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money talks with Liz Kalloch

Liz Kalloch Money TalksHello, hello. Welcome back to our twice-monthly Money Talks column. If you’ve been following along, you know that in our columns we get to hear from artists/entrepreneurs who “bare all” in terms of beliefs about money + tricks/tips/tools to earning a living while living a creative life.

We started this column almost a year ago, following an essay I wrote for Mabel Magazine called “Do What You Love and The Money Joy Will Follow.”

Over the past year, it has been my pleasure to interview so many amazing artists and entrepreneurs. I’ve learned so much. I am grateful to all our brave and honest contributors.

As we wind down this column, I thought it would be fun to hear from Mabel Magazine founders and co-editors, Liz Kalloch and Stefanie Renee Lindeen about what stands out as some of the most important pieces of information they’ve learned about making money + living the creative life. We get to hear from Liz today. We’ll share Stefanie’s thoughts with you next time!

Liz Kalloch bioLiz Kalloch
Designer / Artist / Writer
San Rafael, CA

Out of the wide range of entrepreneurs and creatives that you interviewed for the Money Talks series, the one standout thread was the idea of worth. What are we worth? What is the worth of what we do with our lives and our businesses? What is the worth of this thing vs. that thing? What is the value we place on our own worth? Do we get to set the value of our own worth, or do we let others do it for us?

These are a few of the questions that your question Are you earning what you’re “worth” brought up for me and I’ve worked to get closer to answering some of them, and still have a ways to go on others. Bottom line though: I’ve learned more about how I place value on my own worth, and have put into practice something quite valuable to me — stopping to acknowledge my experience, my knowledge, my worthiness, my passion, my interest and my deep love for what I do everyday, especially in the face of someone saying “oh your rates are too high”, or “your work is okay, but it’s not what I’m looking for” and remembering I am still of worth. And so is my work.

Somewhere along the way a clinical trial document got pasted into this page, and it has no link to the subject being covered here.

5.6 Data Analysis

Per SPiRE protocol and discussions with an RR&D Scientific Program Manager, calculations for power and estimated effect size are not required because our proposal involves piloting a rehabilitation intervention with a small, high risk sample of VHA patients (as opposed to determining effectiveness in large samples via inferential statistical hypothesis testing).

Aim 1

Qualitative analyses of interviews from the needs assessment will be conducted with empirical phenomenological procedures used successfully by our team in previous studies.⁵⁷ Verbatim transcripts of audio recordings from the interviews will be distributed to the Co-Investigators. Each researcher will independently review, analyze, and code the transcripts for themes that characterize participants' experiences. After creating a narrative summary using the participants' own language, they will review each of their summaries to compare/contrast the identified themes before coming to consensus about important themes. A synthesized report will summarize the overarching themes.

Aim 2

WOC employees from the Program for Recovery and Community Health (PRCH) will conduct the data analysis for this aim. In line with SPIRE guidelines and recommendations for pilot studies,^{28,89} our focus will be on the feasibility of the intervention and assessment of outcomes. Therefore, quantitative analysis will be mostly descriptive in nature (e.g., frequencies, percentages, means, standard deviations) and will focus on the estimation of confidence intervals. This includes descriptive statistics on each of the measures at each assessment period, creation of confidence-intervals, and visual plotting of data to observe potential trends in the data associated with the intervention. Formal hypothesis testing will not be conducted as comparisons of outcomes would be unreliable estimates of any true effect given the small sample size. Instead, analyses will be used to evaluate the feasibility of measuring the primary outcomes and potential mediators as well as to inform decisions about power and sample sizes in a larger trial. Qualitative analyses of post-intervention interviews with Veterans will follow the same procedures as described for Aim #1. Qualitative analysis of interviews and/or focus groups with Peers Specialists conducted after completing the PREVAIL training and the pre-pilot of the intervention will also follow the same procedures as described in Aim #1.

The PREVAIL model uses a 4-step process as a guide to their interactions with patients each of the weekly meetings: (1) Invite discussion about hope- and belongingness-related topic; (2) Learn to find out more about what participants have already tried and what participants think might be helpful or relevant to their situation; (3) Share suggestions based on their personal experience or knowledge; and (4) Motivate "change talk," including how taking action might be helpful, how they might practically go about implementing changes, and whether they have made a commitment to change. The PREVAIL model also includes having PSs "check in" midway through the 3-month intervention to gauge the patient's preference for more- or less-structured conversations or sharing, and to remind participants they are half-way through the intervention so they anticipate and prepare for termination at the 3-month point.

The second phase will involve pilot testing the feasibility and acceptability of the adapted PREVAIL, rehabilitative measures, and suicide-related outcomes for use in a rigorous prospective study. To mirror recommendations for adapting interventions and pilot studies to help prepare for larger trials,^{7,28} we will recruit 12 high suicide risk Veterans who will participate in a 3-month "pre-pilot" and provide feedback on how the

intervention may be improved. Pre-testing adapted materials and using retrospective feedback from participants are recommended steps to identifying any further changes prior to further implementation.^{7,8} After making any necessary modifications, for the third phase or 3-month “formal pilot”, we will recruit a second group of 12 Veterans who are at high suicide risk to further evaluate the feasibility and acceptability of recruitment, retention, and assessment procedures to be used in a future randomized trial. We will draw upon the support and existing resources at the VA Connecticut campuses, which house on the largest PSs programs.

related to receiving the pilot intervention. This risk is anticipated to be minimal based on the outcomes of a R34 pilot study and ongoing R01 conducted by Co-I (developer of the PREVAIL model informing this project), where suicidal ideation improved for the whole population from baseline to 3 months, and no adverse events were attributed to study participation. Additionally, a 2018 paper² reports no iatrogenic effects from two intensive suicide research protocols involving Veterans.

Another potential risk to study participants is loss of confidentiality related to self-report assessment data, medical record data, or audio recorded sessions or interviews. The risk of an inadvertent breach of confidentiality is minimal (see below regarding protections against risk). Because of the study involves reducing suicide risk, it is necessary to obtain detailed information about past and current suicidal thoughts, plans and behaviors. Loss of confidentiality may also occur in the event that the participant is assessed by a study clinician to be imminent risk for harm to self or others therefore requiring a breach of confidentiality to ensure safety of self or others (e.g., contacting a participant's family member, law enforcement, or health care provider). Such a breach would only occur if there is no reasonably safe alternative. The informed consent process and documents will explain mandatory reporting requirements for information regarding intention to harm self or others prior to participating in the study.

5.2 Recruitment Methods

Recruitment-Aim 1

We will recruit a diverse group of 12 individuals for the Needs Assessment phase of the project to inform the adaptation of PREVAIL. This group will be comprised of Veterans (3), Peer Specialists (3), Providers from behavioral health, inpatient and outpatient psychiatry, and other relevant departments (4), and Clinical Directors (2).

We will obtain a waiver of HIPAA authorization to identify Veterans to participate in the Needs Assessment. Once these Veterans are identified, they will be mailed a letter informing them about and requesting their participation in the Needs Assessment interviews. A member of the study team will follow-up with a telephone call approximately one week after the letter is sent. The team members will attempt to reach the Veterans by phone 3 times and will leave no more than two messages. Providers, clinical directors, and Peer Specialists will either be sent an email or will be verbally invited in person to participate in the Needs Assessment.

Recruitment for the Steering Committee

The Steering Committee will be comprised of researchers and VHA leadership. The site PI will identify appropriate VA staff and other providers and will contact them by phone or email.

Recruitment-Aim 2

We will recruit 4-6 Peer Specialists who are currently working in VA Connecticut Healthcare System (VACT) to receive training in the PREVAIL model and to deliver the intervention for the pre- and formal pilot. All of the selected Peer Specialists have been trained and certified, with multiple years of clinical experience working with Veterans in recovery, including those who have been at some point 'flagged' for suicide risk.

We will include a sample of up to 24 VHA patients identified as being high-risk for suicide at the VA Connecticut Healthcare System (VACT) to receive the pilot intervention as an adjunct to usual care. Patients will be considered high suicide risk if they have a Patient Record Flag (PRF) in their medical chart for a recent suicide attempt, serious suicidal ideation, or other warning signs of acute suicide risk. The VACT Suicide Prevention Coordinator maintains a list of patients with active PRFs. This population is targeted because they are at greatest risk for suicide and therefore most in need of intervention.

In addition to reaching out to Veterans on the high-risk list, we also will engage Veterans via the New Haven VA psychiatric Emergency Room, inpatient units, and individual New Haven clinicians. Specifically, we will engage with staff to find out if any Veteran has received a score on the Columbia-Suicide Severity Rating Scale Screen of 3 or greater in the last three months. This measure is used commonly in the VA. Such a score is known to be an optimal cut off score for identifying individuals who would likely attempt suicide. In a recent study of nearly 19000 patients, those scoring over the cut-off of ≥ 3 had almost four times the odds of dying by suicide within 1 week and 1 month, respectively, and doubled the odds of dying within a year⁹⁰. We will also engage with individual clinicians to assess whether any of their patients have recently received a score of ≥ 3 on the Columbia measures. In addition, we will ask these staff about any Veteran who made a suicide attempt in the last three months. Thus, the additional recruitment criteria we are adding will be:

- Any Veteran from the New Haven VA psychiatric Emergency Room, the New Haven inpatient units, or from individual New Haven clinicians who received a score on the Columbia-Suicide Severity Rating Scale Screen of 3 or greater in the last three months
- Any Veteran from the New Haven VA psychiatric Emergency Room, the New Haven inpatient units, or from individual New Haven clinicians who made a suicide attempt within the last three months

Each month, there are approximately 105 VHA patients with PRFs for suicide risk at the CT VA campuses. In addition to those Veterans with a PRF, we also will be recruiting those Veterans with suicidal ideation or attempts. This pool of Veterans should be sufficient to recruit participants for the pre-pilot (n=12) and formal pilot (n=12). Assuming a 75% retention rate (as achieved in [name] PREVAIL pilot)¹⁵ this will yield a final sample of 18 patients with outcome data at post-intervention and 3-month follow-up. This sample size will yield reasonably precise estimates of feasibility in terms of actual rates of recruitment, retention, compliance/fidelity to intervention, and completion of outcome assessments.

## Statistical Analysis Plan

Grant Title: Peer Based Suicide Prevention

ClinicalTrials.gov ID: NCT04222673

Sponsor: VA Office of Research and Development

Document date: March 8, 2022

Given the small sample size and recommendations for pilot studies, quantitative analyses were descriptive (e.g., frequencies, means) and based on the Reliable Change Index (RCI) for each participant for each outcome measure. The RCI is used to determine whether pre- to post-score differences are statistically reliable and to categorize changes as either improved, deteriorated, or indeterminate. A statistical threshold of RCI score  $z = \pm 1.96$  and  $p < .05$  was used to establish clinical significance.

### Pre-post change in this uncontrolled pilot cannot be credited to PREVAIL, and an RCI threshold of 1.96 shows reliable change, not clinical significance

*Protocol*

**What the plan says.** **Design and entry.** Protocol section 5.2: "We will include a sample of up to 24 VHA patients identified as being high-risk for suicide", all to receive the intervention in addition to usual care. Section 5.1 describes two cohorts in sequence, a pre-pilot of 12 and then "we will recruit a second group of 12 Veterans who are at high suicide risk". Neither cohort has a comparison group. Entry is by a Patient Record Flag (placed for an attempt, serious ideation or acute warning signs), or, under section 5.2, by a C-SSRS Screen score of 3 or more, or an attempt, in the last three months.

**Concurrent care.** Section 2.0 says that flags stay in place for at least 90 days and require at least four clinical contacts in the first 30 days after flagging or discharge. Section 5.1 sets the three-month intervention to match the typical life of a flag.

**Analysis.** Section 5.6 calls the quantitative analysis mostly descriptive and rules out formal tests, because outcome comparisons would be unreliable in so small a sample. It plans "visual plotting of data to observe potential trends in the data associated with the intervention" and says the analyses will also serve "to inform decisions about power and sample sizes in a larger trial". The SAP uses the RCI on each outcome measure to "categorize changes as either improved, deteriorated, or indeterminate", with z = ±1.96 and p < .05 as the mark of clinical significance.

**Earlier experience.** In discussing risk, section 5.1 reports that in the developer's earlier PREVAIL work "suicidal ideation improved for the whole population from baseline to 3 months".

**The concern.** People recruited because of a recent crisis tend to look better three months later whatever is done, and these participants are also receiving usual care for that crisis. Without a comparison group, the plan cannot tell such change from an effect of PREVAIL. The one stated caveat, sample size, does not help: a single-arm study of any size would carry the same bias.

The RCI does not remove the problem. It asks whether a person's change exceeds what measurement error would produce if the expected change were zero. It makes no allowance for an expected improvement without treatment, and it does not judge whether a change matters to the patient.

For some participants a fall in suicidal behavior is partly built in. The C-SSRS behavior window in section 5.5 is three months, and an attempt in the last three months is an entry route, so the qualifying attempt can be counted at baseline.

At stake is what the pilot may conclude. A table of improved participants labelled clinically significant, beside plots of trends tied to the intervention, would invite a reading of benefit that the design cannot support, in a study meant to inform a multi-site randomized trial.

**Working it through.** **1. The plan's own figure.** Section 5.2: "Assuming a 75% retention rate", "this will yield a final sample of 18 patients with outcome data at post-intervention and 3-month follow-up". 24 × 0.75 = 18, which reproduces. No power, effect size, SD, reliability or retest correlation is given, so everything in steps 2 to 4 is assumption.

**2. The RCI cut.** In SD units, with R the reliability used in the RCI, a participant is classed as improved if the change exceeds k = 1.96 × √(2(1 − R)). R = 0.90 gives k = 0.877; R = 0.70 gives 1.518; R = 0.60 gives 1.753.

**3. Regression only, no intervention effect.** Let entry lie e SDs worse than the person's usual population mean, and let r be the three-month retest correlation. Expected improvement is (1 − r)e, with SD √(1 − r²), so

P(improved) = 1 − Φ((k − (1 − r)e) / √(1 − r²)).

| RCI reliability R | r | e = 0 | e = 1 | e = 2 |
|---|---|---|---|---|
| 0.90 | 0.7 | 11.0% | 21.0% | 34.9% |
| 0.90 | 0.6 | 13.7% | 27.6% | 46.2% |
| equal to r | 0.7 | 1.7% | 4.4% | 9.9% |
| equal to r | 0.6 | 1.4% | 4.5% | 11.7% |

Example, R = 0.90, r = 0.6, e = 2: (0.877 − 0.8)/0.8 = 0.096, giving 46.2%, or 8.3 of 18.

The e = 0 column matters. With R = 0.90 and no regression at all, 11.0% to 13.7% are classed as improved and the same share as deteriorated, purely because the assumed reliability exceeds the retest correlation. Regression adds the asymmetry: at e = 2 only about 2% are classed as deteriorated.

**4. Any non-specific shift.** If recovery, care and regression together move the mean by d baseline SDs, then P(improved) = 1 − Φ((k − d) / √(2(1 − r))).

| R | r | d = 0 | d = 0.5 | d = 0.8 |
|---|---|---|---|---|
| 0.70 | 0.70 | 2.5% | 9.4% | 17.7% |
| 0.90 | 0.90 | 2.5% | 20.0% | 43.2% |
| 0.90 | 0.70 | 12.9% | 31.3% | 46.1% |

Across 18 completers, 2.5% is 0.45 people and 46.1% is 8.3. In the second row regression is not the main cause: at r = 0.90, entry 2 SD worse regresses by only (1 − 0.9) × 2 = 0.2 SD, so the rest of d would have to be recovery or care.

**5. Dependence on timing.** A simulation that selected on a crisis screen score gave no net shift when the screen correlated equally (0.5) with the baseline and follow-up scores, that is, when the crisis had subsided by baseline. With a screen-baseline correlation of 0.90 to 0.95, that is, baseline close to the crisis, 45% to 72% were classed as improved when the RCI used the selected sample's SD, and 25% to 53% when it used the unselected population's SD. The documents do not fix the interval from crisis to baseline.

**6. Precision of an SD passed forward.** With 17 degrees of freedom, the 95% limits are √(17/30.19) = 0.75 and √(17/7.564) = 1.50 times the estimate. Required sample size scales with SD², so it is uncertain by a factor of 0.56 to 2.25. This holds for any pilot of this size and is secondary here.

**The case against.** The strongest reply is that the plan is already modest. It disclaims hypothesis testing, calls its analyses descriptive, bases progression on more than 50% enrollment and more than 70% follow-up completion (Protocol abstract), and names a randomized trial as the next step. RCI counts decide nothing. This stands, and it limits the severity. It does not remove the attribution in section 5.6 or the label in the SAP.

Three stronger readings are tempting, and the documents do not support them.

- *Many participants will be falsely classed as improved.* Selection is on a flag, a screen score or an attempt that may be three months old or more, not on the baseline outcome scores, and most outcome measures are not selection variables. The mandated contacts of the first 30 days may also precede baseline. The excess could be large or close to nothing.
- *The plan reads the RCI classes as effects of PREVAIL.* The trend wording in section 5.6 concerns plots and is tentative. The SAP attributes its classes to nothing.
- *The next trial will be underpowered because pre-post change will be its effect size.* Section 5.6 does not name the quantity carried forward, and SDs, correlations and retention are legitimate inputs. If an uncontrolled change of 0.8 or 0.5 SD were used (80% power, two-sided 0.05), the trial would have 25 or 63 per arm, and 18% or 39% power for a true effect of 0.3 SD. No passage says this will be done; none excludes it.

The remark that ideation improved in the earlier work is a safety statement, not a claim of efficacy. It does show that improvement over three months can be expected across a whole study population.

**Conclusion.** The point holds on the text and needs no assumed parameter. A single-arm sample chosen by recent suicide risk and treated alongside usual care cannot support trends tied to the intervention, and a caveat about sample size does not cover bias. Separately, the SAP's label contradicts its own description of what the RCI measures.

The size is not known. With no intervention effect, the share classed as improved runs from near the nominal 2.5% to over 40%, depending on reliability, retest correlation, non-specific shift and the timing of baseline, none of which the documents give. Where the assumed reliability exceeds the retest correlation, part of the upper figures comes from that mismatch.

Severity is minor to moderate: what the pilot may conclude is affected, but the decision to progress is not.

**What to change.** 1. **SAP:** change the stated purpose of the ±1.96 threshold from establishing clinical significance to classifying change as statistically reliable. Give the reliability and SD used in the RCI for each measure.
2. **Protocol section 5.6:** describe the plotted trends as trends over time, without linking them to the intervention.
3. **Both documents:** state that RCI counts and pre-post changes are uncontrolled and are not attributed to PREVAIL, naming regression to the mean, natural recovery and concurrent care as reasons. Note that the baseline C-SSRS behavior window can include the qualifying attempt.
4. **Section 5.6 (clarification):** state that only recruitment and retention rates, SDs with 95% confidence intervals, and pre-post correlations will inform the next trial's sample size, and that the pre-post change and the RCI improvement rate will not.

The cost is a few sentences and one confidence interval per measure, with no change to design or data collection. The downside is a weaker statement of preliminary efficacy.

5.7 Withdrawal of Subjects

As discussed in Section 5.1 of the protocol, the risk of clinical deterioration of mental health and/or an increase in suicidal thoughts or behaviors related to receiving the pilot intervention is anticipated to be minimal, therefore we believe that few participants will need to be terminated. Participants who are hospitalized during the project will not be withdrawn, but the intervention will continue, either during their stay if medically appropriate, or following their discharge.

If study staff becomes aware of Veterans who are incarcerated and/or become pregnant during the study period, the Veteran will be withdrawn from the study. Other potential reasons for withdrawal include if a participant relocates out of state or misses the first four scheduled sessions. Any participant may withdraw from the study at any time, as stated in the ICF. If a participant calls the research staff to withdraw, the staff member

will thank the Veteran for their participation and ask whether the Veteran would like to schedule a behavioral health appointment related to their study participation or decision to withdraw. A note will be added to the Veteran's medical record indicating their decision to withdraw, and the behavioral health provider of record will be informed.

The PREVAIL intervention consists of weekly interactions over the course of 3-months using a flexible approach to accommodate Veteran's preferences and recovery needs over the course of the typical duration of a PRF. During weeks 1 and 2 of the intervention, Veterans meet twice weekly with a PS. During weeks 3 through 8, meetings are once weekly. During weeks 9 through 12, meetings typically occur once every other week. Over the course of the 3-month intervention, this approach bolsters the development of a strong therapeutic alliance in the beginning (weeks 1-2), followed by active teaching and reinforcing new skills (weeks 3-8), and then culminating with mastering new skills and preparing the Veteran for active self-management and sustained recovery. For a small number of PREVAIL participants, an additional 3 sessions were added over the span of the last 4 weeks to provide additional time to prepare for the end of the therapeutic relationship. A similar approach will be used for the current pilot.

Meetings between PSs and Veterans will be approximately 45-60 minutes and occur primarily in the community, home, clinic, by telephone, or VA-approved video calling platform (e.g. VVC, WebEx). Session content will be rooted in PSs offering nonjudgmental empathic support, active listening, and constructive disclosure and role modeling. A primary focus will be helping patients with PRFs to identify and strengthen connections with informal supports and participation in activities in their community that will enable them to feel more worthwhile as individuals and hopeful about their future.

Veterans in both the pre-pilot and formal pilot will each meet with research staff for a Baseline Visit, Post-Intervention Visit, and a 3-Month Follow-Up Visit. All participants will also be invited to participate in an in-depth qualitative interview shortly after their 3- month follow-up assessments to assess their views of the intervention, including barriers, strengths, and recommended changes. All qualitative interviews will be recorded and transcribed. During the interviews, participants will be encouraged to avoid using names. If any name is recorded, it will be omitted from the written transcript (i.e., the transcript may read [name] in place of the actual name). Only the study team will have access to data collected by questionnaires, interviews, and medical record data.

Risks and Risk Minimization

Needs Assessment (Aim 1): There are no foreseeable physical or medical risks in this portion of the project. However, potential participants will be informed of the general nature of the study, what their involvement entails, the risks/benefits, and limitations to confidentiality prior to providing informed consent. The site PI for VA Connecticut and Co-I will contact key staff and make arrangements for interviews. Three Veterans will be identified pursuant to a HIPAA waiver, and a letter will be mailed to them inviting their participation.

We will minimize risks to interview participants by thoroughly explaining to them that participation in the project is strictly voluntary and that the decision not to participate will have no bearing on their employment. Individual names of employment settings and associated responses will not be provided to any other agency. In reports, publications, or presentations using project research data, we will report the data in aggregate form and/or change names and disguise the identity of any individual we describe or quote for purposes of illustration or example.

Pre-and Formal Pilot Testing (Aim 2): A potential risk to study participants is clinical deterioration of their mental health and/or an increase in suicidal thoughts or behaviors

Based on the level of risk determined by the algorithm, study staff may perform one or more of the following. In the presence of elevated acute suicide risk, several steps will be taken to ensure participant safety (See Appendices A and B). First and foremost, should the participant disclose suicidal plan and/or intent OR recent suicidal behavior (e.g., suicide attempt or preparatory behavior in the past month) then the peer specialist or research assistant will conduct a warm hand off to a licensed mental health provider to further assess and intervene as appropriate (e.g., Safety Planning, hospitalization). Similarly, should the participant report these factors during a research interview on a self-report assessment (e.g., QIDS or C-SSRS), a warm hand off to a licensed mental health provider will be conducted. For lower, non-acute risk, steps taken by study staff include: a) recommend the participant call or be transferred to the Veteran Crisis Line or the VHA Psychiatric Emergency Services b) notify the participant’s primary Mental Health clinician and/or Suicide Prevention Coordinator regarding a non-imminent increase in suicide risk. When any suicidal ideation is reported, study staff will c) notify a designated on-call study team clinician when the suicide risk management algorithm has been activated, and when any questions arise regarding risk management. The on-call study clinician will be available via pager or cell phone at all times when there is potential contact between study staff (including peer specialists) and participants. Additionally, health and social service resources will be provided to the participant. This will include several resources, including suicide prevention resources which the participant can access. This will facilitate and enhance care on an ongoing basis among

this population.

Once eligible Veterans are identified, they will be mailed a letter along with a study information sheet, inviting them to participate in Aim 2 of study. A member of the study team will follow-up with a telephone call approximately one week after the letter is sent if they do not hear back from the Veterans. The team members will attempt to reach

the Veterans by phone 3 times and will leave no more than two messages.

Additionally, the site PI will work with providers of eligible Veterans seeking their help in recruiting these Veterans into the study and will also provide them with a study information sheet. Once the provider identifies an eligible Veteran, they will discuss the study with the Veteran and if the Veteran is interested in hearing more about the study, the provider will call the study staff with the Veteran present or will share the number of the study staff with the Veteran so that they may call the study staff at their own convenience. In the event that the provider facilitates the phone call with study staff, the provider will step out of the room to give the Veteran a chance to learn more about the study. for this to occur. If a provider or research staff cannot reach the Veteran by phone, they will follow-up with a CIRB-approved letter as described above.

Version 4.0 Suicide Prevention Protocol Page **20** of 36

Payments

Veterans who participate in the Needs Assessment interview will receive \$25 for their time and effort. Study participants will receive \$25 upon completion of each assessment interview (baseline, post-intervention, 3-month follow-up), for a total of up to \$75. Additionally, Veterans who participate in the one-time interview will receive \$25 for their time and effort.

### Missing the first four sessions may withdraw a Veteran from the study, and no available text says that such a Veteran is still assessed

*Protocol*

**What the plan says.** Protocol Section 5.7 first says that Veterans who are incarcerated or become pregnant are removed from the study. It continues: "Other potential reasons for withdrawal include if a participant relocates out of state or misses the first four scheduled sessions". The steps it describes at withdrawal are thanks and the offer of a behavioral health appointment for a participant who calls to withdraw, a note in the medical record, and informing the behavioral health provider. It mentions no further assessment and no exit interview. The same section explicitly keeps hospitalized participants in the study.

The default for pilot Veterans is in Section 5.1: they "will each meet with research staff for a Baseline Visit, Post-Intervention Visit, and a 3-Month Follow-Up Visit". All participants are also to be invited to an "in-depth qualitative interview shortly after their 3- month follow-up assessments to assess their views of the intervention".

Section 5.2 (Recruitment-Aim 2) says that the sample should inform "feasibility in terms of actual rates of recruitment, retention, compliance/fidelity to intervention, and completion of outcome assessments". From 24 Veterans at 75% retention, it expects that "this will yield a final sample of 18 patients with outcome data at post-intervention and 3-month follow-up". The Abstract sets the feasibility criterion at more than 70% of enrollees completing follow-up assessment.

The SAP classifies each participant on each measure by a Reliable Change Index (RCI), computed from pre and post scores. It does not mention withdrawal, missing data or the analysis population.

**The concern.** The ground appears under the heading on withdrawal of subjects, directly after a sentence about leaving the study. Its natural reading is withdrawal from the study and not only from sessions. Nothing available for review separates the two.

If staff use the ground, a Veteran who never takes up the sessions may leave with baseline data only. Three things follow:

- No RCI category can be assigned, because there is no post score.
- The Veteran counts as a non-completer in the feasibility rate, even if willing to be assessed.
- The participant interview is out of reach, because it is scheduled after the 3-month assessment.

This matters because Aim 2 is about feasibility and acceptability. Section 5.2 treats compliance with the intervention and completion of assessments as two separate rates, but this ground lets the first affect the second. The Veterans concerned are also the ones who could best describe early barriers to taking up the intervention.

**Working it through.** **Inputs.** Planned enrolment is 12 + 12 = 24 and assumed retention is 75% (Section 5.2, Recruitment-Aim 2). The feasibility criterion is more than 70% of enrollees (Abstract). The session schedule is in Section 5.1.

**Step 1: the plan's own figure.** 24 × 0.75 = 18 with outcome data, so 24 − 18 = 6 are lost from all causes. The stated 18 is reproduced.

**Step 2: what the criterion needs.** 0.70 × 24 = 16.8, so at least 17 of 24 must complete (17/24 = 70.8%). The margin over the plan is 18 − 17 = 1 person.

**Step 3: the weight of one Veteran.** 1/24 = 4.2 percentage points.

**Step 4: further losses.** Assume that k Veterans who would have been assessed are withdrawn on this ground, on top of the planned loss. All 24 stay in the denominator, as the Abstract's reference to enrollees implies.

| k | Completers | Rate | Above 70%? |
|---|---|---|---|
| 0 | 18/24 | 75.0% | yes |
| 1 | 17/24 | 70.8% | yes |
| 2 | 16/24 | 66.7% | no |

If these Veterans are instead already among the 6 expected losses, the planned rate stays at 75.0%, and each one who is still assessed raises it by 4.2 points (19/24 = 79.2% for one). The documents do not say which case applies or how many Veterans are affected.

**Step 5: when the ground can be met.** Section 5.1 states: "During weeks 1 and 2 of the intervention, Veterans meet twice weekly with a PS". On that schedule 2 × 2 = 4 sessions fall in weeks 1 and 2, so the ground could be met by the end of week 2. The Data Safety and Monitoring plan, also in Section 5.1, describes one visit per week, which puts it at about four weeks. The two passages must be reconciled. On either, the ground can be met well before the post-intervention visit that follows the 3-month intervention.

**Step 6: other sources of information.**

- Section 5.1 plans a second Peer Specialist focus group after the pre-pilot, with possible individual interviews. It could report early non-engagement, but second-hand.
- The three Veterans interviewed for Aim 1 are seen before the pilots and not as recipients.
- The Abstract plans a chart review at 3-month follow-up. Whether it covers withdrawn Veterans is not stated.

More work to do on this topic, but your column has inspired a lot of my thinking about over the last months.

In terms of my favorite standout quotes from this series? Here you go:

Ren Allen on the question “What does the expression “starving artist” bring up for you?” says: “I have a few choice words on this topic, but I don’t want to cuss here. It’s crap. It’s a line we’ve been fed (no pun intended) and it’s utter crap. I realize that society doesn’t always value art. But ultimately it’s up to us, as artists, to value our own work and what we bring to the table before we are ever going to find our ‘tribe’ who values us as well.”

Cindia Carrere on the question “Do you have any childhood money stories that have to do with making a living from work you love?” tells the story about how she had to raise the money herself to attend her 6th grade overnight field trip and how empowered she felt when she raised the money, and how it helped to her to appreciate the feeling of financial independence.

Maya Stein on “Do you think the expression, ‘Do what you love and the money will follow’ is accurate?” says: “Frankly, I could do without the second half of that sentence, mostly because the emphasis on it feels inaccurate. It suggests that there’s a symbiotic relationship between love and economic success, and they are — in my mind —a bit like those proverbial apples and oranges.
The irony of being a creative entrepreneur is that the words ‘creative’ and ‘entrepreneur’ don’t always play together very well. That phrase can mostly feel like an oxymoron, like ‘jumbo shrimp.’ It’s hard to keeps tabs on the money part and at the same time engage fully in the ‘love’ part.”

And Sara Page on “What’s your biggest money story currently?” She SO inspired me when she said: “I’m in the game now to leverage myself, and create passive income. I was so limited before. I thought ‘dollars for hours worked’ was the only model. The ‘good girl’ in me still wants to get it right, spiritually. The ‘brave girl’ wants to live her life to the fullest. The ‘creative girl’ wants freedom to keep diving into her creations. And the ‘mom and wife’ lady doesn’t want to choose between t-ball shoes, healthy groceries, and the auto-debit phone bill that’s coming out of her checking account next week. (What can I say, I want it all!) So I’m doing affirmations. Examples: ‘It is safe for me to succeed.’ ‘I love and accept that I have ambition and desires.’”

Money Talks has been a beautiful, heartfelt, honest and motivational column for me {and I think many others} and we are SO very happy that you volunteered yourself for it Sherry.

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